How Does Maya Manage Her Money?

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We chat to the popular financial columnist and author whose sound advice on saving and spending money can help turn your small change into a small fortune.

 

Imagine a world without money. For some among us, especially as the month draws towards its end, that probably doesn’t require too much imagination. But money, whether it’s in plentiful supply or in the throes of a drought, is the force that makes the world go round, which is why it is so vital to our everyday living as well as our long-term plans.

So imagine, instead, a world with enough money to satisfy your needs and make your dreams come true. Then start working towards it, using common sense, discipline, and the accumulative power of change.

This is where Maya Fisher-French comes in. With a solid background in trading and investment, Maya has become one of South Africa’s most trusted and easy-to-understand advisers, and her new book, Maya on Money, Implement Your Money Plan, is a common-sense guide to conquering your financial fears and making the most of your money.

We caught up with Maya and asked her what money means in her own world, and what she has learned from her own money mistakes.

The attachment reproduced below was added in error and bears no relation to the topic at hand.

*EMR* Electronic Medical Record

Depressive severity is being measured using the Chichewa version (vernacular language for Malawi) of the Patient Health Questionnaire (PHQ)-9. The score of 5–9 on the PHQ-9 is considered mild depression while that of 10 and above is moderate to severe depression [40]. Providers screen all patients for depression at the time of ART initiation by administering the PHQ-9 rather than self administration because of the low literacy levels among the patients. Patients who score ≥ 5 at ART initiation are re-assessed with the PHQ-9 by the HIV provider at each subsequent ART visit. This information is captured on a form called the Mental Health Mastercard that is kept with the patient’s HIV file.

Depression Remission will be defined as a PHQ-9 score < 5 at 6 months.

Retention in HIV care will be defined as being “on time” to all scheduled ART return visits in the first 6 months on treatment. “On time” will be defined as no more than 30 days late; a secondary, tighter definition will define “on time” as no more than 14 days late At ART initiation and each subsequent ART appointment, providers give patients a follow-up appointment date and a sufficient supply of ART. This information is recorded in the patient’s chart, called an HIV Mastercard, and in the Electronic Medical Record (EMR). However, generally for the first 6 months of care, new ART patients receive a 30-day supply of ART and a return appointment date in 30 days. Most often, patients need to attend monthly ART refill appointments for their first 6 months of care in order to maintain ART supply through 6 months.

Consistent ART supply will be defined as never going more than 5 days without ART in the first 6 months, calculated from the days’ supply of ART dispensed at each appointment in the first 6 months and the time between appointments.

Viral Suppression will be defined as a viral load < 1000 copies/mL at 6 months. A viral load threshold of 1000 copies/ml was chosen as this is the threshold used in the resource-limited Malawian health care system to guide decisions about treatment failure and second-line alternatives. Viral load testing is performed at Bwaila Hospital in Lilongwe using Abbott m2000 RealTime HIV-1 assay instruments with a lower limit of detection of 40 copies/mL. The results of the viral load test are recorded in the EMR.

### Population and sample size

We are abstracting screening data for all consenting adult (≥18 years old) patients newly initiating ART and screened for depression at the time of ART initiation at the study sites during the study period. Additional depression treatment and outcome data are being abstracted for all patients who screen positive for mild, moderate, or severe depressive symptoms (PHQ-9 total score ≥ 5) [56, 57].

Q: What is your earliest childhood memory of the meaning of money?
For me, growing up money felt like a power play in our home. I think for many families money continues to be about power. It is one of the reasons I feel so strongly about women remaining financially independent.

 

Q: Were you a good saver as a child, and if so, what was your most ambitious savings goal?
When I was 15 my father gave me a Bob-T card in which he had put six months’ worth of an “allowance”. It was the most liberating feeling ever! I went straight out and bought a jersey I really wanted, and then realised I had blown at least two months allowance on it. I then asked my parents to please give me my allowance in monthly instalments.

 

Q: What do you love most about change?
The opportunity it creates – when one door closes another always opens, and you suddenly realise this was all meant to be.

 

Q: What’s the best investment you ever made?
In monetary terms, it was buying our first home in 1997. Interest rates were at their all-time high, and we struggled to meet the mortgage payments. But then interest rates plummeted and property prices re-rated completely. Our property value quadrupled. After than I would say the R200 per month we put away for our son since he was two years old. It is over R100 000 today.

 

Q: Do you use any specific software or apps to do your own personal budget, and if so, what would you recommend, for desktop or mobile?